Some more targeted thoughts:
- I really liked in section 1 where the quotes from Tomasello were presented - this gives a clear idea about what exactly is claimed by the item-based approach, and how they have previously used (apparently flawed) intuitions about expected productivity to support that approach. I thought a quote at the end of section 3.3 summed it up beautifully: "...the advocates of item-based learning not only rejected the alternative hypothesis without adequate statistical tests, but also accepted the favored hypothesis without adequate statistical tests."
- The remark in section 2.2 about how even adult usage isn't "productive" by the standard of the item-based crowd is a really nice point. If adult usage isn't "productive", but we believe adults have a generative system, then this should make us question our assumption that "unproductive" child usage indicates a lack of a generative system. Of course, I suppose one might argue that maybe we don't think adults have a fully generative system (this is the view of construction grammar, to some extent, I believe.)
- In section 3.2, I thought Table 1 was a beautiful demonstration of the match between expected overlap for the generative system and the empirically observed overlap in children's speech.
- A minor point about the S/N threshold discussed in 3.2 - I get that S/ln N is a reasonable approximation for rank, especially as N gets very large. However, I'm not quite sure I understand why S/N was chosen as the threshold. I get that it's an upper bound kind of thing, but if S/ln N grows more slowly than S/N, why not just use S/ln N to get a more accurate threshold? It's not as if ln N is hard to calculate.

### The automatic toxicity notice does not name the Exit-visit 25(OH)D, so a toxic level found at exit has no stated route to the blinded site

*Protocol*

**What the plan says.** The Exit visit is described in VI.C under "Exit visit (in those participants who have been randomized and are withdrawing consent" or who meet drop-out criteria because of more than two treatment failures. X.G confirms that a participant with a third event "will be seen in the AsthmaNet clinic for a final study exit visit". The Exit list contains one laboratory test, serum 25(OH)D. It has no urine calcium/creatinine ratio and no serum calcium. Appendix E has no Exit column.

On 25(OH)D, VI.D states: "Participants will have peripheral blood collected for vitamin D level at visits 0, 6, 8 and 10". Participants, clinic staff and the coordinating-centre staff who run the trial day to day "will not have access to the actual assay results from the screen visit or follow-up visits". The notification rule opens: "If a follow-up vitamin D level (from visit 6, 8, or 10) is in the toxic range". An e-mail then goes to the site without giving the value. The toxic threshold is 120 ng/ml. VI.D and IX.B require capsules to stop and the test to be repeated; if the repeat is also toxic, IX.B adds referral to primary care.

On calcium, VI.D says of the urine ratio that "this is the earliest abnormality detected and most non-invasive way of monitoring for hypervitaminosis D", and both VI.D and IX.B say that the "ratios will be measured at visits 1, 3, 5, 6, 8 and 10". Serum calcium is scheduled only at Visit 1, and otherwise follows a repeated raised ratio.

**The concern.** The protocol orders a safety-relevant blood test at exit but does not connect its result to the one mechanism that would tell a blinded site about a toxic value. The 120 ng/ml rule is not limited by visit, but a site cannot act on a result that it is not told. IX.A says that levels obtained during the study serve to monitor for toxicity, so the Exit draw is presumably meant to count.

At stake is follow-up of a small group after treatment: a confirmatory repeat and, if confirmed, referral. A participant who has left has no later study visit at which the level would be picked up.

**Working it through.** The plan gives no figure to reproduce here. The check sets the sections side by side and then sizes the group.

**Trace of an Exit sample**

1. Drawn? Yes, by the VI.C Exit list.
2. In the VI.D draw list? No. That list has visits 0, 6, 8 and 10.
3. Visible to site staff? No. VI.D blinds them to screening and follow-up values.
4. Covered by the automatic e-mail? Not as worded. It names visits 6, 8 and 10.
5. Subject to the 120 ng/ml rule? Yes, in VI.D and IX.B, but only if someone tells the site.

- In section 3.3, I get that this is merely an attempt to make the item-based approach explicit (and maybe the item-based folk would think it's not the right characterization), but I think it's a pretty good attempt. It gets at the heart of what their theory predicts - you get lots of storage of individual lexical item combinations. Then, of course, Table 2 shows how this representation doesn't match the empirically observed overlap rates nearly as well, so we have a point against that representation.
- Section 4 is nice in that it suggests that this way of testing theoretical representations should be a general-purpose one - do it for determiner usage, but also for verbal morphology and verb argument structure. Though this analysis wasn't conducted for those other phenomena, I was very convinced that the data show a Zipfian distribution, and so we might expect a generative system to be compatible with them.
Bannard, C., Lieven, E. & Tomasello, M (2009). Modeling children's early grammatical knowledge. Proc Natl Acad Sci U S A, 106(41), 17284-9.